In 1914, war was declared. Elsie, who was 30 and a nurse, told her friend Mairi there was work to be done. They decided to ride their motorbikes to London and volunteer for the Women’s Emergency Corps. Mairi was only 18, and when she told her parents her plan, her mum was apoplectic! Under no circumstances would she be allowed to do something so unladylike! This time her dad argued back. He thought it was very admirable that Mairi wanted to do her bit for the war effort. While they were arguing, Mairi snuck up to her room and packed a bag. She was off!

Mairi and Elsie became dispatch riders, delivering messages and important documents around London for the British army. Mairi was fearless, zigzagging at high speed through the busy London traffic. When Dr Hector Munro spotted her doing hairpin turns he knew she would be perfect for his Flying Ambulance Corps. He invited her to go to Belgium where she would ride into battle zones and rescue wounded soldiers. She accepted immediately!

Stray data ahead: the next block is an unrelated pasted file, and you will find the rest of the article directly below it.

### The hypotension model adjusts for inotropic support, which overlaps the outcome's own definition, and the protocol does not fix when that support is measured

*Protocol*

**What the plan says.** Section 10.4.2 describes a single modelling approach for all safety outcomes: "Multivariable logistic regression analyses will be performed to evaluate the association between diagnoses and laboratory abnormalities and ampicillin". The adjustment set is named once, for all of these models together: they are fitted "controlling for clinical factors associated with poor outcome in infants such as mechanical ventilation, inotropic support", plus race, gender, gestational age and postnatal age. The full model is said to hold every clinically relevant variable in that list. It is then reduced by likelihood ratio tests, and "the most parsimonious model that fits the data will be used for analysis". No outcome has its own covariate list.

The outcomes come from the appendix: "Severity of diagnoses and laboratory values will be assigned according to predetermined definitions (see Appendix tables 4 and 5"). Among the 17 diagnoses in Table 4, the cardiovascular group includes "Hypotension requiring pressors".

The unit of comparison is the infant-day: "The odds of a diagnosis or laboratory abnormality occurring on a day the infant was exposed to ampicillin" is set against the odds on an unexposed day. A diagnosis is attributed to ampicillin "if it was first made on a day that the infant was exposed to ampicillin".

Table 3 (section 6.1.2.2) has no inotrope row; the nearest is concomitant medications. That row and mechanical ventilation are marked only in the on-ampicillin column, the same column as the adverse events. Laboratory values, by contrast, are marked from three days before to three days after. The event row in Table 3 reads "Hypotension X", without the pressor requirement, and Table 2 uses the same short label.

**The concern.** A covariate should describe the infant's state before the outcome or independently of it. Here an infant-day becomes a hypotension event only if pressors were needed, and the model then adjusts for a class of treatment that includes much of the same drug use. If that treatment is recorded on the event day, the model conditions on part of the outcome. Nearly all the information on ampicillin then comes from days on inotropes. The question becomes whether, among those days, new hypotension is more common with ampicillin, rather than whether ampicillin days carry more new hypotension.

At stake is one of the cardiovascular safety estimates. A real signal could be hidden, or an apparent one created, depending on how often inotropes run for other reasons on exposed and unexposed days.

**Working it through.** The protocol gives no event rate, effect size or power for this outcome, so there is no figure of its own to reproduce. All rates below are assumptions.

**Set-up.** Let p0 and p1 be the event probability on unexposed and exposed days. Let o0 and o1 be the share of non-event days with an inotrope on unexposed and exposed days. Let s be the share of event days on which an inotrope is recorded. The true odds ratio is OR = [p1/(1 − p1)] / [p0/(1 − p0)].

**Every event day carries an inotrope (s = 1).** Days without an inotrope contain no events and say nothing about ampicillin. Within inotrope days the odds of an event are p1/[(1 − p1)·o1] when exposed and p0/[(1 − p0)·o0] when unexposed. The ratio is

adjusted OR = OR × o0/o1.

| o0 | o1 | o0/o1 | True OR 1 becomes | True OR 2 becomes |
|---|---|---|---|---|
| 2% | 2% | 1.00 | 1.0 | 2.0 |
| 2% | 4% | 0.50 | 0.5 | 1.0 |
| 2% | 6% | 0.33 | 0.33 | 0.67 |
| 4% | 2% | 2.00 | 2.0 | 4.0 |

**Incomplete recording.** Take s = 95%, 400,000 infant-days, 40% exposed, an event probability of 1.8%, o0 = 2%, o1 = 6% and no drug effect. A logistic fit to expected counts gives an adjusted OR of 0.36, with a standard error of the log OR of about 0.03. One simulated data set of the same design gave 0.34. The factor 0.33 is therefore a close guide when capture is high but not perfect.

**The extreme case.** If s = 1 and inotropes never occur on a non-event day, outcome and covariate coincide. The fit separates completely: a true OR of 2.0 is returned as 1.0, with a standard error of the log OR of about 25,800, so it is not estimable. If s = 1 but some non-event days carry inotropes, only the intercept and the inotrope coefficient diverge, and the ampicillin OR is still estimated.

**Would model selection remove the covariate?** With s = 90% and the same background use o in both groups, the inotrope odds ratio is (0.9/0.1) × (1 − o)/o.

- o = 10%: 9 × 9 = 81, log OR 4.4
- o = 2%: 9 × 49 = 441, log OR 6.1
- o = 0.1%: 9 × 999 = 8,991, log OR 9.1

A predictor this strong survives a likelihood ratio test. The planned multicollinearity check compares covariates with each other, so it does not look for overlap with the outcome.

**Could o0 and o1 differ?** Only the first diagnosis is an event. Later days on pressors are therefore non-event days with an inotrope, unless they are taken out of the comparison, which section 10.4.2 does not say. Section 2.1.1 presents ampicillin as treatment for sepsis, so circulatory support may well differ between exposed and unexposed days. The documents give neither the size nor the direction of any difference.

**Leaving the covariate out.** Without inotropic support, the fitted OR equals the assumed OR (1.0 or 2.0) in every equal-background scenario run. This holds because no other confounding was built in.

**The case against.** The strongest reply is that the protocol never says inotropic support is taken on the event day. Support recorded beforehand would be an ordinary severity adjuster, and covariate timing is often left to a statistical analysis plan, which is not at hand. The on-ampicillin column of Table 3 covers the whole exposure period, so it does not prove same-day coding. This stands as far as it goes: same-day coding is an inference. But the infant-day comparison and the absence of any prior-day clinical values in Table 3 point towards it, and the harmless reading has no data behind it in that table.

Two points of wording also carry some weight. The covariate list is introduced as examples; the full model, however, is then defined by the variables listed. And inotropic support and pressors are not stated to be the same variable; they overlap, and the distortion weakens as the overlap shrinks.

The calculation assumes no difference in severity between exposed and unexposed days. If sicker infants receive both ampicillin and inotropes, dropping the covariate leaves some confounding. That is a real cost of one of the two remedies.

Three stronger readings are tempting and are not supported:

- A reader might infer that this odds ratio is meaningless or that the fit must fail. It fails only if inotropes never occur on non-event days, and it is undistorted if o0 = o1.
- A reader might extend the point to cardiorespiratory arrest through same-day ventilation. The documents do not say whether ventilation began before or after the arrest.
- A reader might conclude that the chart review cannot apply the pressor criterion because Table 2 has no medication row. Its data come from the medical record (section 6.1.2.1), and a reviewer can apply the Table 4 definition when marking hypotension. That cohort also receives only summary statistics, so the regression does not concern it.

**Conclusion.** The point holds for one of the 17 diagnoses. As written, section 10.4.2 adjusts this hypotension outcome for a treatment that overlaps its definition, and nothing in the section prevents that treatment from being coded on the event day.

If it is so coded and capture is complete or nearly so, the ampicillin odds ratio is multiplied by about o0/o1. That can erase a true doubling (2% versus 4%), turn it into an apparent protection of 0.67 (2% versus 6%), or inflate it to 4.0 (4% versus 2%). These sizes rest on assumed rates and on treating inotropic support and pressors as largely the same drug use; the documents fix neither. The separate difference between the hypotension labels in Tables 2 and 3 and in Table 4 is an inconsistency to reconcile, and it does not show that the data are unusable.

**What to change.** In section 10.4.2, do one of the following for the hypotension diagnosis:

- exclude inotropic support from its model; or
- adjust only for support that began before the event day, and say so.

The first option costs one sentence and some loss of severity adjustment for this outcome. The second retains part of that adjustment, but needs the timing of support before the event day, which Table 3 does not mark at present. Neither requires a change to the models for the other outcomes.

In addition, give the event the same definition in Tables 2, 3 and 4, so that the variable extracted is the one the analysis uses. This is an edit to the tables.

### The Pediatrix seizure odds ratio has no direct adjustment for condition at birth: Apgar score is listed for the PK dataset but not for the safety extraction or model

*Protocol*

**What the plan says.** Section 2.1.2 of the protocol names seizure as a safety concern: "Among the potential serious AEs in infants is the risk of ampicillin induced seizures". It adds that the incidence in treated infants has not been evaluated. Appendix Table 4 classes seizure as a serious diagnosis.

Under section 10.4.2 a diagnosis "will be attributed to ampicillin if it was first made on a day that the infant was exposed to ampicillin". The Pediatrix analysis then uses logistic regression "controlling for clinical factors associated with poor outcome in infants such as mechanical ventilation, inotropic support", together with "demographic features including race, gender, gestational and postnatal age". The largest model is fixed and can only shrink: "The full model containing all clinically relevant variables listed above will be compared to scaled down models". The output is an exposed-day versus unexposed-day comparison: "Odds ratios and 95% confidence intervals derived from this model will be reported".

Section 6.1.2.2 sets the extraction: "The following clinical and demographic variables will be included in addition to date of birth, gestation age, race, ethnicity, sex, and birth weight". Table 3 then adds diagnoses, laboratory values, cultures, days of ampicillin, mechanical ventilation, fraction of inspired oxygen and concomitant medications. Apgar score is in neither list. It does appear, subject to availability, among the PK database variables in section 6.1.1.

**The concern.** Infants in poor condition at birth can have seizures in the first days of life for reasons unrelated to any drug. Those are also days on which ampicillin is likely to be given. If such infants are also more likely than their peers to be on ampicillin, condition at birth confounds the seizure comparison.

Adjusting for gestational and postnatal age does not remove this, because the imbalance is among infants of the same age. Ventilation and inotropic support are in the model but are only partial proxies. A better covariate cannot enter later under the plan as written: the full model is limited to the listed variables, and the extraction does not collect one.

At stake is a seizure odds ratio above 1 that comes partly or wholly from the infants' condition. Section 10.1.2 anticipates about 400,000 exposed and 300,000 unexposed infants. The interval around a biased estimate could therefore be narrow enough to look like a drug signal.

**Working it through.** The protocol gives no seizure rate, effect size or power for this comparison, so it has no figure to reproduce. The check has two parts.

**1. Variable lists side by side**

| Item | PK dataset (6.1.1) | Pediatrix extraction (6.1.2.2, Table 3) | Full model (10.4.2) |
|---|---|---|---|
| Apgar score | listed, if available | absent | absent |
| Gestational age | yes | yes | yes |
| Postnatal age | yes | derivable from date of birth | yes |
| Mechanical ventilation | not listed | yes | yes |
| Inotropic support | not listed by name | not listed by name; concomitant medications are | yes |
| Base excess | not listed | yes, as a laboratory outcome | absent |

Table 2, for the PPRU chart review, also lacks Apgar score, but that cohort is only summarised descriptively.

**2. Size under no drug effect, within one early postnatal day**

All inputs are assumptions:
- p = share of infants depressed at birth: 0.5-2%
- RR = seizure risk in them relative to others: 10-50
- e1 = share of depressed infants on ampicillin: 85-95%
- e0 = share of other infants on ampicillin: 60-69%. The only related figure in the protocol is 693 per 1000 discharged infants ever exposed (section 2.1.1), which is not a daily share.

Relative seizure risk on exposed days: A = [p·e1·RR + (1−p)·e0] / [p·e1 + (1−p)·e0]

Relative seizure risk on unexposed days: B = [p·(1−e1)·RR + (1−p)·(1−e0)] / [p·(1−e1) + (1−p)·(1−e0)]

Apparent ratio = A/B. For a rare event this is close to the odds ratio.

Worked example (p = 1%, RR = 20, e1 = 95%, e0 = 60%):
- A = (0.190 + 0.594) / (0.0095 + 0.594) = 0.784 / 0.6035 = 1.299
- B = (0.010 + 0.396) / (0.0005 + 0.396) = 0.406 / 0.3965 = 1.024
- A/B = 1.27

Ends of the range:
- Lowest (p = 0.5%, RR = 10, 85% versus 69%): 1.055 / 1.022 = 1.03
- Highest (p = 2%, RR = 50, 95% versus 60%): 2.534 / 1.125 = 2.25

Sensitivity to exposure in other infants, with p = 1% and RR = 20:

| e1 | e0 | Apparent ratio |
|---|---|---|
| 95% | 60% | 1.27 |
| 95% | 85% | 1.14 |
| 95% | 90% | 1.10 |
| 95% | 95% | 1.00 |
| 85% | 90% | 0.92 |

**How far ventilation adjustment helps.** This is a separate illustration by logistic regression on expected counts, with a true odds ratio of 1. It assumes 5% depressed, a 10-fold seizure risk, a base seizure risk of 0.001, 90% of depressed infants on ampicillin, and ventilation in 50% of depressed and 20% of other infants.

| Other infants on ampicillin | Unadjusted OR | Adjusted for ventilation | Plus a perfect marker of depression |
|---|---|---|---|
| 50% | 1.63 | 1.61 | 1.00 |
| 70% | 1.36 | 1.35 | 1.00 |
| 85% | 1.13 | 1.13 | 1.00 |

mairi and elsie in ambulance

Elsie joined too, and her nursing training was a great asset. Mairi and Elsie rode motorbikes with a sidecar, and later a makeshift ambulance (above). They had to sleep in their clothes and work through the night, venturing into no man’s land to rescue downed pilots and wounded men. Often they would carry the men on their backs to the ambulance, and then it was a long drive to the field hospital. Because of the distance, many of the soldiers would die on the journey to hospital, so Mairi and Elsie decided they would have to treat them much more quickly.